1140 Constructing a Spatially Resolved Methane Emission Inventory of Natural Gas Production and Distribution over the Contiguous United States

Wednesday, 10 January 2018
Exhibit Hall 3 (ACC) (Austin, Texas)
Xiang Li, Carnegie Mellon Univ., Pittsburgh, PA; and M. Omara, P. J. Adams, and A. Presto

Methane is the second most powerful greenhouse gas after Carbon Dioxide. The natural gas production and distribution accounts for ~23% of the total anthropogenic methane emissions in the United States. The boost of natural gas production in U.S. in recent years poses a potential concern of increased methane emissions from natural gas production and distribution. The Emission Database for Global Atmospheric Research (Edgar) v4.2 and the EPA Greenhouse Gas Inventory (GHGI) are currently the most commonly used methane emission inventories. However, recent studies suggested that both Edgar v4.2 and the EPA GHGI largely underestimated the methane emission from natural gas production and distribution in U.S. constrained by both ground and satellite measurements.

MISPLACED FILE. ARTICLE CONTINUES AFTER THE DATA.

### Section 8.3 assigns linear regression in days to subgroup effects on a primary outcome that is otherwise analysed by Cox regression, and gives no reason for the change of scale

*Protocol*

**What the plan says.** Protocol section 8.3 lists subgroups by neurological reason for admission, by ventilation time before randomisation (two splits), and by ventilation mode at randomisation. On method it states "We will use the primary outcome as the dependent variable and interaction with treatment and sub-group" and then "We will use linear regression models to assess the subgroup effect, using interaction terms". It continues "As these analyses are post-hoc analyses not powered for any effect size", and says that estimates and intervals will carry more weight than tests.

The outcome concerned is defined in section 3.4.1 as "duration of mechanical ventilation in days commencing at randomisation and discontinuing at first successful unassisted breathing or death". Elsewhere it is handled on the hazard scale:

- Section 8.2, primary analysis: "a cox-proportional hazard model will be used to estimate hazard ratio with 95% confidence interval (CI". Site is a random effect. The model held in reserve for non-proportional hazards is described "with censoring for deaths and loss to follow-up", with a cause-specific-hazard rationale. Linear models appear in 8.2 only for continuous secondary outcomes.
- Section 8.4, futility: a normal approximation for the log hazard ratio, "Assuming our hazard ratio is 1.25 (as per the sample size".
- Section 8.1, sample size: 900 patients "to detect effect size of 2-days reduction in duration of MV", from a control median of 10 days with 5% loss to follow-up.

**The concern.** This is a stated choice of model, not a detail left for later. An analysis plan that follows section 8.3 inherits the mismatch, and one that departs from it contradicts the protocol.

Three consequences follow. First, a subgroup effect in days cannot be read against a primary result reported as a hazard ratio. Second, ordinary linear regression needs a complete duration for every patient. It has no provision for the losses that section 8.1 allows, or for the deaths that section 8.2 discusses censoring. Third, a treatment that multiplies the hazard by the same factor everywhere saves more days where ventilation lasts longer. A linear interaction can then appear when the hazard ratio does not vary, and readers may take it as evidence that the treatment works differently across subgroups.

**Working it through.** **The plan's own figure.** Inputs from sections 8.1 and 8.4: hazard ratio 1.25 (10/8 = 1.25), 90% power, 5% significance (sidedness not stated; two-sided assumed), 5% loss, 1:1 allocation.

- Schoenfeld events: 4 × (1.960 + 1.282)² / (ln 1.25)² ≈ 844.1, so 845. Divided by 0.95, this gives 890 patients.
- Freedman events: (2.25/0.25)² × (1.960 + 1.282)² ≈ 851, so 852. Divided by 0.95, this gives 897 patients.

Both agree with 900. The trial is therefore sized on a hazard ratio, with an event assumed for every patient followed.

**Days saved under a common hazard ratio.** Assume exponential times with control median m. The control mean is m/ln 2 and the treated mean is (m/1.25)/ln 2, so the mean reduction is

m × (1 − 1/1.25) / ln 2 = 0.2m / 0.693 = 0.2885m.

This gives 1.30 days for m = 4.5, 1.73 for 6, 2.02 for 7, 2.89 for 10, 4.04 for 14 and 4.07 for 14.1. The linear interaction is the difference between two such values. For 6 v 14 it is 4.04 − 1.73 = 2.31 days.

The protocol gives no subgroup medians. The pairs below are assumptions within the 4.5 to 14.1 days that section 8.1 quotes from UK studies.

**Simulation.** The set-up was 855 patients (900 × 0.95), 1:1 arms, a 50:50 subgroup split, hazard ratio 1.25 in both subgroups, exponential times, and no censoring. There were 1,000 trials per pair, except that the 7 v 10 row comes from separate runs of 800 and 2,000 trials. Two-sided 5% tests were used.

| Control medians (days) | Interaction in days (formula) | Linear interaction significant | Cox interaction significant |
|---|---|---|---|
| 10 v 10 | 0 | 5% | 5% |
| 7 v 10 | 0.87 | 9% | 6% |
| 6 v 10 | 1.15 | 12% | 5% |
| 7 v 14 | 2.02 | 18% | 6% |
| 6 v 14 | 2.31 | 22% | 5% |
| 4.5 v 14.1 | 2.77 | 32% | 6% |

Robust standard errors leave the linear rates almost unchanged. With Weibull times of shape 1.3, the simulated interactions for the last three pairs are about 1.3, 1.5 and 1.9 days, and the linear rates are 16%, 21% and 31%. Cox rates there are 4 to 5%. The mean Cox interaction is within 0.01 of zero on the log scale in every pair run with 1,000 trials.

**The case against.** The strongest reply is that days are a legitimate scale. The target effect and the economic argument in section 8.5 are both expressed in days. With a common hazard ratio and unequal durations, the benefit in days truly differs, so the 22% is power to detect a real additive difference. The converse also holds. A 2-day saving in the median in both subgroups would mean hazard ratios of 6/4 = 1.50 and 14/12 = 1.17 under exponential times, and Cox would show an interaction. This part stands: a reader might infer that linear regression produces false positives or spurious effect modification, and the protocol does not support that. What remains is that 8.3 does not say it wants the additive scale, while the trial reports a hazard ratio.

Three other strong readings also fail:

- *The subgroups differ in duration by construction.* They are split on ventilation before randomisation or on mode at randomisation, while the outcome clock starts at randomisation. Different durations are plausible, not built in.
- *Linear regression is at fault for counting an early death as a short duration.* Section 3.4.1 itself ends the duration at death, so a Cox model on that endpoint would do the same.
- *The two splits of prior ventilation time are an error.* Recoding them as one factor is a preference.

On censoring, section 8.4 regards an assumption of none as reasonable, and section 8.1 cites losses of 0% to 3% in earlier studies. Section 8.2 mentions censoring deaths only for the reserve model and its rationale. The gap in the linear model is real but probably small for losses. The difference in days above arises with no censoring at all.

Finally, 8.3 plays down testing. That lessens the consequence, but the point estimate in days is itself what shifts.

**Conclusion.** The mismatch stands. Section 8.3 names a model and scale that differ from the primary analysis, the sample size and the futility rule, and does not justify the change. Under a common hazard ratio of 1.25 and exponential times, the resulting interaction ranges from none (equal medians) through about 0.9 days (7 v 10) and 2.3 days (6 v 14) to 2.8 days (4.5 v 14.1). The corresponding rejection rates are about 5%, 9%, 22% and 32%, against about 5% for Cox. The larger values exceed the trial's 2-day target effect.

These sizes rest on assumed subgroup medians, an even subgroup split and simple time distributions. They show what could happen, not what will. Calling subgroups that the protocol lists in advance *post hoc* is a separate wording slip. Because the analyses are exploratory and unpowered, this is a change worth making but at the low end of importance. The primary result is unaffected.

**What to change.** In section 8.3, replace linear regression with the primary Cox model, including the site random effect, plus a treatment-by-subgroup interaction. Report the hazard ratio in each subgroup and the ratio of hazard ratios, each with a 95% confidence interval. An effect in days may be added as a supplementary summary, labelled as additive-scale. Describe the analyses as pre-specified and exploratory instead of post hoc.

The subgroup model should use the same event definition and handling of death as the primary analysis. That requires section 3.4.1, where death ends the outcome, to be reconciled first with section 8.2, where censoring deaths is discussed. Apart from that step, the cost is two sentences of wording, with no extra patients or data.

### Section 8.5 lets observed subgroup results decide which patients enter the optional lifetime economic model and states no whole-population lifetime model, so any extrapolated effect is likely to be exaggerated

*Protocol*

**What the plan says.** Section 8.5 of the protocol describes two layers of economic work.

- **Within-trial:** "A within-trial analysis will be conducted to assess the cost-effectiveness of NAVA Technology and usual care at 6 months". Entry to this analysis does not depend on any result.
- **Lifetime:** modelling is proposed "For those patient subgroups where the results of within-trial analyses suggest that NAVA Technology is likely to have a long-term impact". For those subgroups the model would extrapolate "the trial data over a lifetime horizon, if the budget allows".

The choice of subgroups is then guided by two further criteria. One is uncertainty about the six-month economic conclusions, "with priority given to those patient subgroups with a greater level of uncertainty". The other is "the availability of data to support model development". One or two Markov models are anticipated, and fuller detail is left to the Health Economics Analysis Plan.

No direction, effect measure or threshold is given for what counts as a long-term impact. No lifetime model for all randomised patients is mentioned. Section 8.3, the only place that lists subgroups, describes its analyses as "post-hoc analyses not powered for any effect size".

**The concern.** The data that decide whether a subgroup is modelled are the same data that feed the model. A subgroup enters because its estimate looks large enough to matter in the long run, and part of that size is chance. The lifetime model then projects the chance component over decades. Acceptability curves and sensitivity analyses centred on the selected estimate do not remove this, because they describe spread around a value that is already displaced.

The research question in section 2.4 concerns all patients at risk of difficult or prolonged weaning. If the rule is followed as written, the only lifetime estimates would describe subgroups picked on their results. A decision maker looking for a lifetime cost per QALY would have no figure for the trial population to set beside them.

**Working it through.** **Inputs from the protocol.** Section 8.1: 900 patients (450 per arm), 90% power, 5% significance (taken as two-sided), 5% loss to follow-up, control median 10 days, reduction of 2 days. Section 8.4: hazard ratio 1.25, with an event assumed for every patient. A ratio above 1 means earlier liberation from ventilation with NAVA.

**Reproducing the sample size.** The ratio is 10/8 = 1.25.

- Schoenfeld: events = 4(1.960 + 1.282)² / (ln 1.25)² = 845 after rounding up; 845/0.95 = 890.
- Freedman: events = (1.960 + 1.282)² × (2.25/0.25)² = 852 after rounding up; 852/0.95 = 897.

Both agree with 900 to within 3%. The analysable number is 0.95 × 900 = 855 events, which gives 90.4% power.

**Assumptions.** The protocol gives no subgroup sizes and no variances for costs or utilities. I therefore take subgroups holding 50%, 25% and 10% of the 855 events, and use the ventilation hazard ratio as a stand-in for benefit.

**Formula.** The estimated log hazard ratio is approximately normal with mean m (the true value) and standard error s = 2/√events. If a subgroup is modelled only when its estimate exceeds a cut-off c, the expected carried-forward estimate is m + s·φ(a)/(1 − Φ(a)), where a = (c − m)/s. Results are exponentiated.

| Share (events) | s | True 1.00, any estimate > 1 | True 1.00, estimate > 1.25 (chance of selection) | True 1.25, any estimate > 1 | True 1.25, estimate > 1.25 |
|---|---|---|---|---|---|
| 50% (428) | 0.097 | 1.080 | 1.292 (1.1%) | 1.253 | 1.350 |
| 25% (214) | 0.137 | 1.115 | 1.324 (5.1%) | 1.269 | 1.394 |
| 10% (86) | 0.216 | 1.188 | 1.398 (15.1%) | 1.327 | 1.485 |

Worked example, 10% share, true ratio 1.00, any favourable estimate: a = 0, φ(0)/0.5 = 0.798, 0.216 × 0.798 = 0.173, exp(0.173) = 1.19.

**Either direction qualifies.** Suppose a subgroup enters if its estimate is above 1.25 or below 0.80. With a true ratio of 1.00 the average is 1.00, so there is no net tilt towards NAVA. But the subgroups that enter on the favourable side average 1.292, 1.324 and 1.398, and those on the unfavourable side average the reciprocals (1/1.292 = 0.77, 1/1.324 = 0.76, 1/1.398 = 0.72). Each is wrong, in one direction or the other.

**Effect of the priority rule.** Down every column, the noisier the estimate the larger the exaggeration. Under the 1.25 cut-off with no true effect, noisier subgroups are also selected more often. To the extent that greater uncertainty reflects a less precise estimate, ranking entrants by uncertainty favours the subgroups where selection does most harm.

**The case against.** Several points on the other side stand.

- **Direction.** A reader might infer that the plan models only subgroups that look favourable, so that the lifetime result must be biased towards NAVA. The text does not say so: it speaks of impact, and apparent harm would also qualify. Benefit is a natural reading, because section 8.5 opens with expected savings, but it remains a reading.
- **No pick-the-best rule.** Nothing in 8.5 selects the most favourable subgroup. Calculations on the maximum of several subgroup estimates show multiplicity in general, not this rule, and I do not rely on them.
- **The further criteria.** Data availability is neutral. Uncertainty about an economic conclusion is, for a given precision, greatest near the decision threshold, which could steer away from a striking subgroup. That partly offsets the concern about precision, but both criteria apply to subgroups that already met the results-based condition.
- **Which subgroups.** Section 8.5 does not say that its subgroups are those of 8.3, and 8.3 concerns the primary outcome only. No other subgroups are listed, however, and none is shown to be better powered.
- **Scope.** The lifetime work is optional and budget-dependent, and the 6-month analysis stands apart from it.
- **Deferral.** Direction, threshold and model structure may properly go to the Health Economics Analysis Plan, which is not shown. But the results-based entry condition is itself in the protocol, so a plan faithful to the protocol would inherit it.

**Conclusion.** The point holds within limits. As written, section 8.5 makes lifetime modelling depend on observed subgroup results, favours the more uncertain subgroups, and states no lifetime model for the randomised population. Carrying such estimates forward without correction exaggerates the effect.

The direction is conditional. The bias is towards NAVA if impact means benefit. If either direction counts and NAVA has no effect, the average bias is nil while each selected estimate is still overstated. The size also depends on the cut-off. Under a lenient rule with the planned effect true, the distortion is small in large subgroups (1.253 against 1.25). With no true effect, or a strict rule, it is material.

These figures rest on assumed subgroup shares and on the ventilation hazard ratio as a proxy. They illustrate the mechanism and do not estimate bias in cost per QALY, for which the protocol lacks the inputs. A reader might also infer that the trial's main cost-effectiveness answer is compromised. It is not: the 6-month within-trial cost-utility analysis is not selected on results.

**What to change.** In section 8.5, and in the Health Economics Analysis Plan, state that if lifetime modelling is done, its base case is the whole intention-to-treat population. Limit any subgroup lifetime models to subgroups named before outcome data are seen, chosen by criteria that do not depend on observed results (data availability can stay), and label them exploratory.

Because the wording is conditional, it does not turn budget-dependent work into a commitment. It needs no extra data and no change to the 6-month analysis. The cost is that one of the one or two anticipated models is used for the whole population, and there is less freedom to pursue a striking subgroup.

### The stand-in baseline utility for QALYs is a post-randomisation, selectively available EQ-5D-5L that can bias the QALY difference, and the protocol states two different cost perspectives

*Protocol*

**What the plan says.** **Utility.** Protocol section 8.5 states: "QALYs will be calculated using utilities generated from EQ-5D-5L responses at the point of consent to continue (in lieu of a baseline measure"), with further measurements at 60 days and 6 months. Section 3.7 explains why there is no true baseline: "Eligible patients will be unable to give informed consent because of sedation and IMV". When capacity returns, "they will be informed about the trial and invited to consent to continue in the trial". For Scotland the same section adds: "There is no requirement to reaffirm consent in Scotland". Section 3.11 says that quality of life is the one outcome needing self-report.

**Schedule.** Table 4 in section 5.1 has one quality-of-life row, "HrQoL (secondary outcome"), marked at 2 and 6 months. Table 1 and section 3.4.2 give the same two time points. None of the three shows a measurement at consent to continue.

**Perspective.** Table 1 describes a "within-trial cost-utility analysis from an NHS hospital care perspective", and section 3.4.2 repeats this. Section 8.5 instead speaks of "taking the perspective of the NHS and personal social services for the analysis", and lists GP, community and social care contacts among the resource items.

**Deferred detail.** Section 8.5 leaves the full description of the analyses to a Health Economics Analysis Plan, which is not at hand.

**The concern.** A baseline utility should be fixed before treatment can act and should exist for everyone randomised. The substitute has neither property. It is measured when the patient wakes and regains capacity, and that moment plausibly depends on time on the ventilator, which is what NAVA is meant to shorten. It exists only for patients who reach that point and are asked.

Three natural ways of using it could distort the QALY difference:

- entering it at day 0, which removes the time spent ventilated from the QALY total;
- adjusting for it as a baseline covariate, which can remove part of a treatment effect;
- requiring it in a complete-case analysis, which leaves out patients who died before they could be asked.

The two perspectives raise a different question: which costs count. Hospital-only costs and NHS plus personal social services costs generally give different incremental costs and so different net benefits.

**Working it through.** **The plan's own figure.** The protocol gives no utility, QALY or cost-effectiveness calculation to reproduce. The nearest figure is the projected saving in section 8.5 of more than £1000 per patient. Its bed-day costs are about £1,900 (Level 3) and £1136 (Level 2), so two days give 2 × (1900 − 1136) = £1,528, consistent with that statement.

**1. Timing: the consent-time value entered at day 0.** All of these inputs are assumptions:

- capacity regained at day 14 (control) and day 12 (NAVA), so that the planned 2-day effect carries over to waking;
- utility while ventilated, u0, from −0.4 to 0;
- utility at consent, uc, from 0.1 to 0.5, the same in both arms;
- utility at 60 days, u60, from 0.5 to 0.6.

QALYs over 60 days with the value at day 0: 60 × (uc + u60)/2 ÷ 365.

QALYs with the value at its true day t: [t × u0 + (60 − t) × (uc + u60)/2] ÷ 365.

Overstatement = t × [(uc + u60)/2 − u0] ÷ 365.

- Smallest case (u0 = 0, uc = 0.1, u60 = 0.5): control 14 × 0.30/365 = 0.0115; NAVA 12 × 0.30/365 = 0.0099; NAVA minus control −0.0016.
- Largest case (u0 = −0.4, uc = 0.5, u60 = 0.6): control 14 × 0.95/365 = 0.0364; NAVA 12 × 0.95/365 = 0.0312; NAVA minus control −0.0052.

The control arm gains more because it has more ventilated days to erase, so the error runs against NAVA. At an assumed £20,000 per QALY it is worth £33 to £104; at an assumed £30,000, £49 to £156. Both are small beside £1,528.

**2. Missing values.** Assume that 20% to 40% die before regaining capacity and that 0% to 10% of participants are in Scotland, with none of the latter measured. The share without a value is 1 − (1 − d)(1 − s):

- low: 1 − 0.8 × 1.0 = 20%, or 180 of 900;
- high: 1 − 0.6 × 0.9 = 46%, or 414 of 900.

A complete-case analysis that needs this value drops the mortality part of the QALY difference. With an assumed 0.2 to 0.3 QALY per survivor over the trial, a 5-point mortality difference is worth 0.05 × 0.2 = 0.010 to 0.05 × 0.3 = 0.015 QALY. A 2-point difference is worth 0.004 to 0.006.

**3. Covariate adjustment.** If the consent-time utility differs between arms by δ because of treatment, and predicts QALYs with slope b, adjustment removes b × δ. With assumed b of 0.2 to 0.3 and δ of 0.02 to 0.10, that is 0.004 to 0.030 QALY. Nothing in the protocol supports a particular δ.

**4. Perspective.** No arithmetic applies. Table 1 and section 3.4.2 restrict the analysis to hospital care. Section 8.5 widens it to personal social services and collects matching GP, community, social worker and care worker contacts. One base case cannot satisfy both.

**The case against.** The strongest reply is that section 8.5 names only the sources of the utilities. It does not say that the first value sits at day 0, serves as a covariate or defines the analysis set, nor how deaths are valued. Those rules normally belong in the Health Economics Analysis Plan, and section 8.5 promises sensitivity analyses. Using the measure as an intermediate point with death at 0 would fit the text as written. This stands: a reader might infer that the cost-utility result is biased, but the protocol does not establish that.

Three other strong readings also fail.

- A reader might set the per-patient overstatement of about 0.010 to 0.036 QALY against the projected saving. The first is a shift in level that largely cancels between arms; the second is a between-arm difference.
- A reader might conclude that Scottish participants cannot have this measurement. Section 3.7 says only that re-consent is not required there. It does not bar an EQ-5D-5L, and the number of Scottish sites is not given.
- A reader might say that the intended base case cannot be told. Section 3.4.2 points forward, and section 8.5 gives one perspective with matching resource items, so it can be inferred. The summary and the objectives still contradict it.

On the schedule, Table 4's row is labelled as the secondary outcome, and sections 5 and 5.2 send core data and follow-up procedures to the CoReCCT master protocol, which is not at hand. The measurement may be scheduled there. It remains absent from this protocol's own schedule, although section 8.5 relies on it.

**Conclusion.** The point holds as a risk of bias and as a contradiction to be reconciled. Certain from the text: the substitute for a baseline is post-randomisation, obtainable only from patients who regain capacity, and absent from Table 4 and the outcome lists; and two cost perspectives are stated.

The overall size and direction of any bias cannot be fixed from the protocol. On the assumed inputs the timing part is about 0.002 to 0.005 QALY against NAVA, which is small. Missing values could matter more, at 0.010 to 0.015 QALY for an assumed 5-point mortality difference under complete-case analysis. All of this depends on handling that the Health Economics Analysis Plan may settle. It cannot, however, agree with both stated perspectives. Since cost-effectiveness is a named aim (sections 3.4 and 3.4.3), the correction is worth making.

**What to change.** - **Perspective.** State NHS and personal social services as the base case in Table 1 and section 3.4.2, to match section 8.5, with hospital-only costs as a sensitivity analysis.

In this work, we built a gridded (0.1° Latitude ×0.1° Longitude) methane emission inventory of natural gas production and distribution over the contiguous U.S. using emission factors measured by our mobile lab in the Marcellus Shale, the Denver-Julesburg Basin, and the Uintah Basin, and emission factors reported from other recent field studies for other natural gas production regions. The activity data (well location and count) are mostly obtained from the Drillinginfo, the EPA Greenhouse Gas Reporting Program (GHGRP) and the U.S. Energy Information Administration (EIA). Results show that the methane emission from natural gas production and distribution estimated by our inventory is about 20% higher than the EPA GHGI, and in some major natural gas production regions, methane emissions estimated by the EPA GHGI are significantly lower than our inventory. For example, in the Marcellus Shale, our estimated annual methane emission in 2015 is ~600 Gg higher than the EPA GHGI.

We also ran the GEOS-Chem methane simulation to estimate the methane concentration in the atmosphere with our built inventory, the EPA GHGI and the Edgar v4.2 over the nested North American Domain. These simulation results showed differences in some major gas production regions. The simulated methane concentrations will be compared with the GOSAT satellite data to explore whether our built inventory could potentially improve the prediction of regional methane concentrations in the atmosphere.

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